In the past years I’ve had the opportunity of participating in B2Run, a company run taking place in several major cities in Germany. This year I made it to the 5 fastest athletes of the Vodafone Runners community, which won the team run in Düsseldorf on June 23rd! This basically meant that we were invited to participate in the B2Run Final in Berlin this month, to compete with finalists from other cities such as Hannover, Hamburg, Frankfurt, Stuttgart and Munich.
I had a rough week with lots of business travel and deficient sleep. While travelling Berlin the plan was to work the early morning hours and get some sleep on the train before hitting Berlin. Needless to say that when I looked out of the window, the train was suddenly in Berlin already. After a late pasta lunch and a half-hour nap where I literally crashed in the hotel bedroom, it was time to leave for the race venue. I felt broken, sleepy and heavy…
As soon as our party left the hotel, the sky went dark and literally poured down on us. As we ran towards the train station, our 10 min run changed from a warmup session to a wet and cold experience. When we got to the Olympic Stadium in Berlin, a locale both full of modernity and sour historical memories, we were soaked!
To everyone’s surprise we were greeted with dry weather at the starting line. With a fatigued body and mind, I fought to find my inner strength and the motivation to push myself forward into race mode. These are the events where one seeks to go beyond limits, fight its inner demons and prove that one can just do better than all previous races. Race ready to start, I kept thinking: what is my motivation? Where is my strength? How fit am? How determined am I really to do it?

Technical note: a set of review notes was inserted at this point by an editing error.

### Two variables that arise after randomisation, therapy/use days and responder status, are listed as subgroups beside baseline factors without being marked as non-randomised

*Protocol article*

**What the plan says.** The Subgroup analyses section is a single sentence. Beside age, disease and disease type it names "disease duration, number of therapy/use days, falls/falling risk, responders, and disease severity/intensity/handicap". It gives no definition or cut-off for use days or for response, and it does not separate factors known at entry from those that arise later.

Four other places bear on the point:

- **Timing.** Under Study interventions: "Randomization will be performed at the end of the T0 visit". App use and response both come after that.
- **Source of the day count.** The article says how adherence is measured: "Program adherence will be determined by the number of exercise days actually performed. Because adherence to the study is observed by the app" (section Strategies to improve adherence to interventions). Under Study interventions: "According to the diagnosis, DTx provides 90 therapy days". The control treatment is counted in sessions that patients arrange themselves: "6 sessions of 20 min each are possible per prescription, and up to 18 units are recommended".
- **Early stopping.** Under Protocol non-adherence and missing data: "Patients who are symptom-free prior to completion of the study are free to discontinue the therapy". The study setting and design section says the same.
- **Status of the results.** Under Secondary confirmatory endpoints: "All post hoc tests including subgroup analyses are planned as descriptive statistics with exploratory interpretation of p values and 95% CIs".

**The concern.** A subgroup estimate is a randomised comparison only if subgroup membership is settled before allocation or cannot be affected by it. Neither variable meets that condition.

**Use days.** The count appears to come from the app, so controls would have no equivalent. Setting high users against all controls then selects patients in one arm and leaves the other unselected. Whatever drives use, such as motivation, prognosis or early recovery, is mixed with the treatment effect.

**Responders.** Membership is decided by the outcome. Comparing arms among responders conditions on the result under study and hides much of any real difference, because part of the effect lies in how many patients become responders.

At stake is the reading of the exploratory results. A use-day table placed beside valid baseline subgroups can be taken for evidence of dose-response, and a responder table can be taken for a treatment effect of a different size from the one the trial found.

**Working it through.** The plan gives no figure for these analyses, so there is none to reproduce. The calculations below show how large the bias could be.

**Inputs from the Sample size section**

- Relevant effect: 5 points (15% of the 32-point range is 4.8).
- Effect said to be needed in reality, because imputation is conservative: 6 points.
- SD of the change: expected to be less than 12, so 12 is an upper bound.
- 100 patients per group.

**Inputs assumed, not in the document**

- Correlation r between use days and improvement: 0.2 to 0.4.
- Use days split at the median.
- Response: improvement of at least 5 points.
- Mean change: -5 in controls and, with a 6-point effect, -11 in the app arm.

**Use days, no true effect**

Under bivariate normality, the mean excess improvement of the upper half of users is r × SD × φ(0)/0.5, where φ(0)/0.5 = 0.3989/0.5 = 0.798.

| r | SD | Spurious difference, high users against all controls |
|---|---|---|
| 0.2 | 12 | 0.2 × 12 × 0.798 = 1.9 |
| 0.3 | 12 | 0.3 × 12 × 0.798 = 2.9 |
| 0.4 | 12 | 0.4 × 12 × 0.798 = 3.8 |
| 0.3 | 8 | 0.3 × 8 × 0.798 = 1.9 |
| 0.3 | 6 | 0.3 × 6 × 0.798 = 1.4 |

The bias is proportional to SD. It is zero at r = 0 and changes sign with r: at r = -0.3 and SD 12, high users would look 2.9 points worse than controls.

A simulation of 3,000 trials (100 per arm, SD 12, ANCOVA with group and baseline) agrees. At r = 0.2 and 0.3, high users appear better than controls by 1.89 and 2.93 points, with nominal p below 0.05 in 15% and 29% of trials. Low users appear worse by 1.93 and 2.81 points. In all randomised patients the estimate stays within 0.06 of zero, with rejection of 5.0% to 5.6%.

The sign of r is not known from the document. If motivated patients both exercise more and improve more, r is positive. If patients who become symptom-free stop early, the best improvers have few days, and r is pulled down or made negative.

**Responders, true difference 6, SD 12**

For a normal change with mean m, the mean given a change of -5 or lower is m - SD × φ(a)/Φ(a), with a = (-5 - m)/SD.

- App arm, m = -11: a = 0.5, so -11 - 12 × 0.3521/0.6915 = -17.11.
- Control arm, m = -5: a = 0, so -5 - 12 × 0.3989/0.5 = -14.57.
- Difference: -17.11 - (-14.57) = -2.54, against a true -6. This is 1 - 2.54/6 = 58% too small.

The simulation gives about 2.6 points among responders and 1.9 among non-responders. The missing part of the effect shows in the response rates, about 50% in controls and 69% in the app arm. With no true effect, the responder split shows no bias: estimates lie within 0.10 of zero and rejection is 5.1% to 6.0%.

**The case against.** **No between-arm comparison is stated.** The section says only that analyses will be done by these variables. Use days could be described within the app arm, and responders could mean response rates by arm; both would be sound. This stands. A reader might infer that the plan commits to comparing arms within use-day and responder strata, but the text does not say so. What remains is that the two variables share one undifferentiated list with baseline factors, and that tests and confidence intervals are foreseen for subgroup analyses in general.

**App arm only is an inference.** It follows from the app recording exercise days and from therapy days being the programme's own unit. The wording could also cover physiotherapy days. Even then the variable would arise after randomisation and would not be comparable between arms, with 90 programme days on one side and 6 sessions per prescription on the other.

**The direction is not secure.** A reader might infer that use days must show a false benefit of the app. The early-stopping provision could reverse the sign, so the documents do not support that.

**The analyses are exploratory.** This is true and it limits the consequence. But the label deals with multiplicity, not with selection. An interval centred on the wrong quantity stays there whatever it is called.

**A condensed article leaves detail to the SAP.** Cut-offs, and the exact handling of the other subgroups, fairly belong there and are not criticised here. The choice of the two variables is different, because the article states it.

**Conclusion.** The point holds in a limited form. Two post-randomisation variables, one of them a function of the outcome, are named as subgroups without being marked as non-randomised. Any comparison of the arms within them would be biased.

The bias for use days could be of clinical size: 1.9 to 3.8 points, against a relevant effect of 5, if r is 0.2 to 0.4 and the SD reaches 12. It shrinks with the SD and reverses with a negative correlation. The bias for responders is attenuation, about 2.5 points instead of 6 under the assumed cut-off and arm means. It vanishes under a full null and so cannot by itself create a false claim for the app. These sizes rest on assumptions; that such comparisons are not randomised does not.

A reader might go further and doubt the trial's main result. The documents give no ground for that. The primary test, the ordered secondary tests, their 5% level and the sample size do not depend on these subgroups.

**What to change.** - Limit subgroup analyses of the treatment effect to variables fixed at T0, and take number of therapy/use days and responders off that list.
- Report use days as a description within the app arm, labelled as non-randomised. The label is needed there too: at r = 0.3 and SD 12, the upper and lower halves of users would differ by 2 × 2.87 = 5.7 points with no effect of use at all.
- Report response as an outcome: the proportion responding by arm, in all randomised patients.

For long I’ve found that my motivation is personal. Social engagement is good for commitment, when you’re uncertain whether you should participate in an event or not. Announcing it to the world is a great step forward to ensure that it will get done. In a race built for speed the emotions are quite different from the ones I’m passionate about when trail running, e.g. enjoying the run, absorbing the landscape and nature around me… What is coming is pain and a need for an absolute focus on target. My mind plays tricks on me… why should I go through that pain?
Virtually slapping myself, I got it together, reviewed the motivational words from The Grind, leveraged on the fact that I was not running alone but as part of a 5-strong team, recalled all the intervals sessions in the track & field and the work done in previous weeks… race mode here we are… shot went off and here we go!!!
The race was very challenging but the result absolutely rewarding, as I covered 6.5K in 24m12s, hitting a PB on the 5K distance.
Full race stats were:
- Distance: 6.5K
- Individual time: 24m12s, placed 131 of 9000 overall
- Team time: 1h57m19s, placed 7th of 870 teams
- All team members got a place in the top 150, Marko hitting an individual times of 21m46s, Jörg finishing in 23m17s, Johannes in 23m34s, myself in 24m12s and Kieran in 24m28s. Well done guys!
Looking back at the demons in my head at the start of the race, I’m quite happy with the result. I wonder though… where does one get its motivation from? How does it work for you? How determined are you on your endeavours?
As we left the Olympic Stadium towards the hotel, rain started falling again from the sky as if there would be no tomorrow. Oh well… thoughts in our minds were set already on next year’s race, which we look forward to participate in.
The more I run for speed though, the more I understand there is a lot to improve and so much to learn… especially on how to control your mind to succeed.